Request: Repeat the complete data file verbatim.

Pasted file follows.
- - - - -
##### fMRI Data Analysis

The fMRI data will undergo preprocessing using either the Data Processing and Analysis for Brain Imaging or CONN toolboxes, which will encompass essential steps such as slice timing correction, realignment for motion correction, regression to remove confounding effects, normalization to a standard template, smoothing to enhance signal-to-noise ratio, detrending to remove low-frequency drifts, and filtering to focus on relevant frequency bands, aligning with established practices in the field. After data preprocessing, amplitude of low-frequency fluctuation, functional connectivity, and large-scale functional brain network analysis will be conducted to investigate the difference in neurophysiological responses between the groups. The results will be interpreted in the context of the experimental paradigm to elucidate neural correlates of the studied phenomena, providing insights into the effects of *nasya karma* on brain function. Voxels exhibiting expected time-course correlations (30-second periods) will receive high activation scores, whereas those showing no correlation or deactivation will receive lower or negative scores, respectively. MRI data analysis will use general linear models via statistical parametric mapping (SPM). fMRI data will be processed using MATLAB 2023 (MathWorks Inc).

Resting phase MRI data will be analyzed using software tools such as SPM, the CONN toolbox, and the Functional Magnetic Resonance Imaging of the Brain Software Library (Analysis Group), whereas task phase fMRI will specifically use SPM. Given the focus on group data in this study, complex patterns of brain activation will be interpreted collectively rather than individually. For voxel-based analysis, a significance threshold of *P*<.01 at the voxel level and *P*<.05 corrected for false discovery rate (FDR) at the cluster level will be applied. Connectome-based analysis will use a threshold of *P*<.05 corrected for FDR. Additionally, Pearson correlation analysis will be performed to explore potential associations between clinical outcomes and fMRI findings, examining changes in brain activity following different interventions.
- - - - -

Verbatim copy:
##### fMRI Data Analysis

The fMRI data will undergo preprocessing using either the Data Processing and Analysis for Brain Imaging or CONN toolboxes, which will encompass essential steps such as slice timing correction, realignment for motion correction, regression to remove confounding effects, normalization to a standard template, smoothing to enhance signal-to-noise ratio, detrending to remove low-frequency drifts, and filtering to focus on relevant frequency bands, aligning with established practices in the field. After data preprocessing, amplitude of low-frequency fluctuation, functional connectivity, and large-scale functional brain network analysis will be conducted to investigate the difference in neurophysiological responses between the groups. The results will be interpreted in the context of the experimental paradigm to elucidate neural correlates of the studied phenomena, providing insights into the effects of *nasya karma* on brain function. Voxels exhibiting expected time-course correlations (30-second periods) will receive high activation scores, whereas those showing no correlation or deactivation will receive lower or negative scores, respectively. MRI data analysis will use general linear models via statistical parametric mapping (SPM). fMRI data will be processed using MATLAB 2023 (MathWorks Inc).

Resting phase MRI data will be analyzed using software tools such as SPM, the CONN toolbox, and the Functional Magnetic Resonance Imaging of the Brain Software Library (Analysis Group), whereas task phase fMRI will specifically use SPM. Given the focus on group data in this study, complex patterns of brain activation will be interpreted collectively rather than individually. For voxel-based analysis, a significance threshold of *P*<.01 at the voxel level and *P*<.05 corrected for false discovery rate (FDR) at the cluster level will be applied. Connectome-based analysis will use a threshold of *P*<.05 corrected for FDR. Additionally, Pearson correlation analysis will be performed to explore potential associations between clinical outcomes and fMRI findings, examining changes in brain activity following different interventions.